Certainly, I don't want to debate here what is right or wrong about today's political climate. The question worth asking is, "What impact is all of this having on our children?" Given that so many of us are living in blended environments made up of children, adults and grandparents, it's easy to see how our differences can cause stress. Especially if Winston Churchill's prediction is true that, "If you're young and a Republican you have no heart. If you're old and a Democrat you have no brain."
As we move into the next political debate, we would be wise to think about the messages we're modeling for our kids as our unresolved anger begins to flow out. It would be foolhardy not to recognize that we're a country of angry people. Those of us engaged in reading the news, following politics and open to debating the ins and outs are all scared by the last two decades of high-drama that has unfolded before our eyes. Certainly there will be hot topics that people within family units disagree on, and there is a reason to hash those topics out.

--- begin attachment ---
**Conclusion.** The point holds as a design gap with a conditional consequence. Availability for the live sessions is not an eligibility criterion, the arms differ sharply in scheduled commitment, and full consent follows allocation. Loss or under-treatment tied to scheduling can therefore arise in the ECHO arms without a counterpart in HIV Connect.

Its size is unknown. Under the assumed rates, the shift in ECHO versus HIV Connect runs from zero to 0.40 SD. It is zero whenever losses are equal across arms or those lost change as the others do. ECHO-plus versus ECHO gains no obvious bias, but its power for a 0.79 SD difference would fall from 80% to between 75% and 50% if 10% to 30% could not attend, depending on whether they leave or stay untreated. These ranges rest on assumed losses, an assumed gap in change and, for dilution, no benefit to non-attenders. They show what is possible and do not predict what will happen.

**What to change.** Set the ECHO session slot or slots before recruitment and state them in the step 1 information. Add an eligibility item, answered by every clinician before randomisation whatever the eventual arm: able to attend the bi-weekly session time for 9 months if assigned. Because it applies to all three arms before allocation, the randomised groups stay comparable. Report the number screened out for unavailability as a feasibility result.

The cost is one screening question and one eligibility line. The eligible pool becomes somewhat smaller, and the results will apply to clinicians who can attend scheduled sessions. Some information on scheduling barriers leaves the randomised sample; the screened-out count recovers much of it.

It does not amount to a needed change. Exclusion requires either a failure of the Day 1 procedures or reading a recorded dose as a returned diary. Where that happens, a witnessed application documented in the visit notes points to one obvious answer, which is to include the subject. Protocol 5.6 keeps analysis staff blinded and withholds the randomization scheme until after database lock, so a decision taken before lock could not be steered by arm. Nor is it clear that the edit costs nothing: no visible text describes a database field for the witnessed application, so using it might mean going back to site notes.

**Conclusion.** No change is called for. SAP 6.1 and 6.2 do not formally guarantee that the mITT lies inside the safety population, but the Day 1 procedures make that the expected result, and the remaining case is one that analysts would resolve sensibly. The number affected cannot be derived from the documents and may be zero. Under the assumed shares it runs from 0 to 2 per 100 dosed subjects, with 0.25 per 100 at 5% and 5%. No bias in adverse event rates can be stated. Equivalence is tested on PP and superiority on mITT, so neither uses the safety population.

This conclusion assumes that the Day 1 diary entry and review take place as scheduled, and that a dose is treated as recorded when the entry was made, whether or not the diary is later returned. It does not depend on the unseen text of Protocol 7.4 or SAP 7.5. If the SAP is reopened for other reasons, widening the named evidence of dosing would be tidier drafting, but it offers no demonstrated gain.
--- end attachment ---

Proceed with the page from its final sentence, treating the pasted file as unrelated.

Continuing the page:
I would challenge each of us to take time to think about how we want to do this because our behavior will directly impact the next generation.
- If we character bash not just politicians but our family too, our kids will do the same.
- If we speak without listening, our kids will do it too.
- If we argue loudly with colorful four-letter words, our kids will do the same.
- If we personalize our anger and judge a person as stupid and uneducated, our kids will do it too.